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Basic amenities, a distant dream for these Adivasi families

K Jeevan Chinnappa
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Over 300 families continue to live in ramshackle huts in Devarapura Paisari Colony

Taking stock:A.K. Subbaiah, former MLC, has said vested interests have a hand in denying basic amenities to the residents of the Devarapura Paisari Colony in Virajpet taluk of Kodagu district.
Taking stock:A.K. Subbaiah, former MLC, has said vested interests have a hand in denying basic amenities to the residents of the Devarapura Paisari Colony in Virajpet taluk of Kodagu district.

Life has not changed since Independence for more than 300 Adivasi families living in the Devarapura Paisari Colony in Virajpet taluk of Kodagu district.

Most of them belong to the Panjari Yerava tribe and a few to the Jenu Kuruba tribe. They continue to live in ramshackle huts in the forest area, deprived of basic amenities.

The Total Sanitation Campaign, under which household toilets are constructed, does not seem to have been implemented in the colony. None of the families has toilets at their dwellings, said B.N. Manu Shenoy, a resident of Virajpet, who visited the colony along with the former Leader of the Opposition in the Legislative Council and veteran advocate A.K. Subbaiah recently.

Mr. Subbaiah, who said it was a clear case of human rights violation, has offered help to the Adivasis to move court to demand a respectful living.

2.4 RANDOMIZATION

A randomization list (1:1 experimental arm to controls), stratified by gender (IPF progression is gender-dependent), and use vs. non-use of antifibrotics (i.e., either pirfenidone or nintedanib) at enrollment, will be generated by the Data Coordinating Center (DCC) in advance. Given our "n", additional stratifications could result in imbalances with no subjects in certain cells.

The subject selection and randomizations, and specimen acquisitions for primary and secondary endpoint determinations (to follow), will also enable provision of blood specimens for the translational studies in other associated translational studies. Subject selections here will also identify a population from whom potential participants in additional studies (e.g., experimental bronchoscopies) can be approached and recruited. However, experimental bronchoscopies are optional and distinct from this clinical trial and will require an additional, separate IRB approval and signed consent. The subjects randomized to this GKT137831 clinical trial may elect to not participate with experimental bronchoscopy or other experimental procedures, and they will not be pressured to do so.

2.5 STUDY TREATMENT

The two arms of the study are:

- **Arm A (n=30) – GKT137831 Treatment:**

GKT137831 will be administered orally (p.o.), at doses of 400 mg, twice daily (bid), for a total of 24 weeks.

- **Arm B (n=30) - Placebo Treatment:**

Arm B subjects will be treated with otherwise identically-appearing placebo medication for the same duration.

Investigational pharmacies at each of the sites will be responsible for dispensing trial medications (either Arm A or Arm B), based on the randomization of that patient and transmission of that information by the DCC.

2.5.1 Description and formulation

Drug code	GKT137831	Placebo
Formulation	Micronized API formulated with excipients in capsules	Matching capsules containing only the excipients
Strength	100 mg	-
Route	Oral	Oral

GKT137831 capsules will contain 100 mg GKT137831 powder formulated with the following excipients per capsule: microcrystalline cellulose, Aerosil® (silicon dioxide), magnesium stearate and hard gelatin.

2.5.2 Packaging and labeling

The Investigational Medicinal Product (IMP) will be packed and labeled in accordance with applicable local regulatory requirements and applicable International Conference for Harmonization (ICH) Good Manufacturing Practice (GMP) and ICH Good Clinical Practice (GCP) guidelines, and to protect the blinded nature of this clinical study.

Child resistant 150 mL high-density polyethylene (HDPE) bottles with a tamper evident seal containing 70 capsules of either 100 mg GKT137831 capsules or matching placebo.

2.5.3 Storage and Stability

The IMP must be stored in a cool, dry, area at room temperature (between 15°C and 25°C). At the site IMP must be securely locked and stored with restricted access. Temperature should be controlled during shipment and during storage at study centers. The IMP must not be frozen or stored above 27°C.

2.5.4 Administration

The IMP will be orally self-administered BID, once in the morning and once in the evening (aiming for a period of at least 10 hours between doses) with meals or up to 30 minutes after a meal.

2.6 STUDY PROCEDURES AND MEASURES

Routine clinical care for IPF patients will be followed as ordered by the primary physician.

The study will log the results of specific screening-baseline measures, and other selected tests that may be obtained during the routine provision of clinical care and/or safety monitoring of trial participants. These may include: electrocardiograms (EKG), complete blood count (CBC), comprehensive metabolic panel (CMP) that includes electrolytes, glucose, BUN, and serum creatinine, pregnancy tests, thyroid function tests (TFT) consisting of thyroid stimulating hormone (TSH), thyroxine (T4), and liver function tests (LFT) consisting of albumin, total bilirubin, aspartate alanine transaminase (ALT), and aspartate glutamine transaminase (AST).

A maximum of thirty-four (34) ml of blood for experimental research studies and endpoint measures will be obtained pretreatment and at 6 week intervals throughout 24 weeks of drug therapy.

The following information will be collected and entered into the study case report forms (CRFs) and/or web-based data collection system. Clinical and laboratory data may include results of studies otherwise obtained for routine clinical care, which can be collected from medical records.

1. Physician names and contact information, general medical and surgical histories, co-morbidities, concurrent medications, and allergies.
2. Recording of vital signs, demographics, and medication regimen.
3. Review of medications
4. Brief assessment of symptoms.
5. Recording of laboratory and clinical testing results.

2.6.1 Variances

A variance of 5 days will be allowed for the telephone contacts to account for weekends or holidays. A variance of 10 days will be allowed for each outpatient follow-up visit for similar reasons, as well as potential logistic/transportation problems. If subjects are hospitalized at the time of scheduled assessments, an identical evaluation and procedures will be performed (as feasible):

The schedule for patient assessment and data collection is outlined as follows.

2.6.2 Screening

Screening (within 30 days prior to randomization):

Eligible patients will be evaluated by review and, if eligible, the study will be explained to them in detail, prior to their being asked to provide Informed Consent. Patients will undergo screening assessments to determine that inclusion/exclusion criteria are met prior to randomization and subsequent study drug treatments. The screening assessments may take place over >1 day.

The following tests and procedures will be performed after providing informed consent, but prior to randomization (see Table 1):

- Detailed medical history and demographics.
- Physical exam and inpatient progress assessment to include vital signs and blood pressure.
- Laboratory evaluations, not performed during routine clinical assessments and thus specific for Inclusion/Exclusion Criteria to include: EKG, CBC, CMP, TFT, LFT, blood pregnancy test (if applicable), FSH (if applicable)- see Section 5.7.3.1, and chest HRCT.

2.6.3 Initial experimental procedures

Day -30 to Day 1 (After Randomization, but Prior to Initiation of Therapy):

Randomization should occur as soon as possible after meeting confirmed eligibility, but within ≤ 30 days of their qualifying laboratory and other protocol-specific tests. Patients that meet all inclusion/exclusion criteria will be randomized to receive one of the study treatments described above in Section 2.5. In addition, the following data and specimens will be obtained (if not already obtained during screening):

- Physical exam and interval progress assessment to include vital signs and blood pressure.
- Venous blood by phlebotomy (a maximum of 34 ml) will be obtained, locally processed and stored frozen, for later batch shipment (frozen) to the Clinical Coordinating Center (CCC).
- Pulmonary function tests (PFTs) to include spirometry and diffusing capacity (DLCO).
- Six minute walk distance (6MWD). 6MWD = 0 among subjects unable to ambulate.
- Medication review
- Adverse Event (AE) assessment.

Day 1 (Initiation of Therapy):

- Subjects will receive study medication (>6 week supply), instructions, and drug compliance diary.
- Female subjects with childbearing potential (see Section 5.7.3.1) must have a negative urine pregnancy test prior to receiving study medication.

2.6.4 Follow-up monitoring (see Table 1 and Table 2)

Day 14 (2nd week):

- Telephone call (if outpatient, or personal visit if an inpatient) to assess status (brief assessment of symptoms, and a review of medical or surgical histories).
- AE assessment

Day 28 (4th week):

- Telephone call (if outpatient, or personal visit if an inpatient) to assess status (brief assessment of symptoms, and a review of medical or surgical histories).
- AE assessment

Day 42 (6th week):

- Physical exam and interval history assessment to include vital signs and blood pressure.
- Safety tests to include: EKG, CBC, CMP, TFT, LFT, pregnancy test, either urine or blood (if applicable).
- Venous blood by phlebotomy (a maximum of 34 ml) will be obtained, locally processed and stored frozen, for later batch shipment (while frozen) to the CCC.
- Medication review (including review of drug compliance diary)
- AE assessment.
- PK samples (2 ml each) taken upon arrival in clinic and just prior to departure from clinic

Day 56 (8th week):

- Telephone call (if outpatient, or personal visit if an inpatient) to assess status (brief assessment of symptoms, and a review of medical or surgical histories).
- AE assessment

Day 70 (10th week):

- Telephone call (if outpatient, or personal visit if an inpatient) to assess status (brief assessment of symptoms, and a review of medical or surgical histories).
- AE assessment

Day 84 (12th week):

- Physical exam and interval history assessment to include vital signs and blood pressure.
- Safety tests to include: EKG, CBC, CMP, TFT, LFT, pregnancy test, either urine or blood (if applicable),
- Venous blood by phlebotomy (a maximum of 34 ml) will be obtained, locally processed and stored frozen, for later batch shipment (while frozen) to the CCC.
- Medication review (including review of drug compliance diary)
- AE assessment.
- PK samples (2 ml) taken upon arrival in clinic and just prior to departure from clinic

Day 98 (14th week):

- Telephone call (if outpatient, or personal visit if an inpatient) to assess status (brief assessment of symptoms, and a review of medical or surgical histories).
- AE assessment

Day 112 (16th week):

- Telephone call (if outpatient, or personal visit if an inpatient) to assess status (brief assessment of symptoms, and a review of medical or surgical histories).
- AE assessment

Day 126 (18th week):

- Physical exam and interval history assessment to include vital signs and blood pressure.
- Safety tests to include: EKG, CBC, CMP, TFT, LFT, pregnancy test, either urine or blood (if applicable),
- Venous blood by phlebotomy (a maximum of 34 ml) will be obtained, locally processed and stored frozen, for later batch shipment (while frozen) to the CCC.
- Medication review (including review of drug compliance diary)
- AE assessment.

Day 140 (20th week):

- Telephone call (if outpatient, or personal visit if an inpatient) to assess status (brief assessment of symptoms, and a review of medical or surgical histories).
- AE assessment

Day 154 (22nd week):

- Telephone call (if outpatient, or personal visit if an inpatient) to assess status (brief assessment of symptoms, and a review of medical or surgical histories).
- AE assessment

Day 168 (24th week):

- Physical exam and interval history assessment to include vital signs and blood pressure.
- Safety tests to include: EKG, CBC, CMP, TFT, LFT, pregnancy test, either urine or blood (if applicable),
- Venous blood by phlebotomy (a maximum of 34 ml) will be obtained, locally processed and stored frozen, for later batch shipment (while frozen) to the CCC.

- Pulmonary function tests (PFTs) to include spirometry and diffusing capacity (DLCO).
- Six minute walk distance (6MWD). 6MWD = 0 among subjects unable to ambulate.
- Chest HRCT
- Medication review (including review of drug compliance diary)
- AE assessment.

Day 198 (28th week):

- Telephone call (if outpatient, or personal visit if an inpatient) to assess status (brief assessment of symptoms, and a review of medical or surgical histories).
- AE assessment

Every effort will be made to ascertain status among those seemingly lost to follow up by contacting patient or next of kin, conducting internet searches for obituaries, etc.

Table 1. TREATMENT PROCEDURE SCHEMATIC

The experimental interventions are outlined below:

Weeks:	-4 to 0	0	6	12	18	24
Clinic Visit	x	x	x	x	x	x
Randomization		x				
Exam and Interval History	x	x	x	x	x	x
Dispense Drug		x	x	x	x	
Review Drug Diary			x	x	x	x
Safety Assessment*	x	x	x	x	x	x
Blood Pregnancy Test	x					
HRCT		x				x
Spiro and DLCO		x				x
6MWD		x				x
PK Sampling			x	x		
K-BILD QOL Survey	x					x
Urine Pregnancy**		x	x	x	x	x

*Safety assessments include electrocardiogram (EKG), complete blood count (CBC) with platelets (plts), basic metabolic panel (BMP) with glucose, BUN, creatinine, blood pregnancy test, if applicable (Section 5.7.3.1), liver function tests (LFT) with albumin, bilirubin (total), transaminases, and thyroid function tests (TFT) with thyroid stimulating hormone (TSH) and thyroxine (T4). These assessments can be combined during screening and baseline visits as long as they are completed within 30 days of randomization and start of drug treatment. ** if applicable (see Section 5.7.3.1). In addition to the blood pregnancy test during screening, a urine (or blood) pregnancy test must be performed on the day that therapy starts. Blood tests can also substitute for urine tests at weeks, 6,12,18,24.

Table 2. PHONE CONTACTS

Access to drinking water is a tough ask for the residents. They have an open well and a borewell to meet their needs. A water tank built a couple of years ago has not been made operational so far. Some houses that were built under the Indira Awaas Yojana are not habitable now as they have developed cracks. The residents seldom venture out after its get dark as elephants roam around the area.

There no clarity as to whether the Devarapura colony area belongs to the Department of Forests or the Revenue Department. Mr. Subbaiah said even if both the arguments were to be believed, the revenue authorities could have regularised the land in favour of the tribal people or the Department of Forests could have conceded their rights under the Scheduled Tribes and Other Traditional Forest Dwellers (Recognition of Forest Rights) Act of 2006. Legal recourse was the only way out, he said.

Most of the residents work as daily wage labourers.

Jaya, who has been living in the colony for the last 60 years, is worried as her hut is in a bad shape and she needs resources to repair it before the monsoon.

Most of them colony residents do not have ration cards and there are no roads in the colony, Mr. Shenoy said.

Mr. Subbaiah said vested interests had a hand in denying basic amenities to the Devarapura colony residents.


  • None of the families has toilets

  • The colony has only one open well and a borewell



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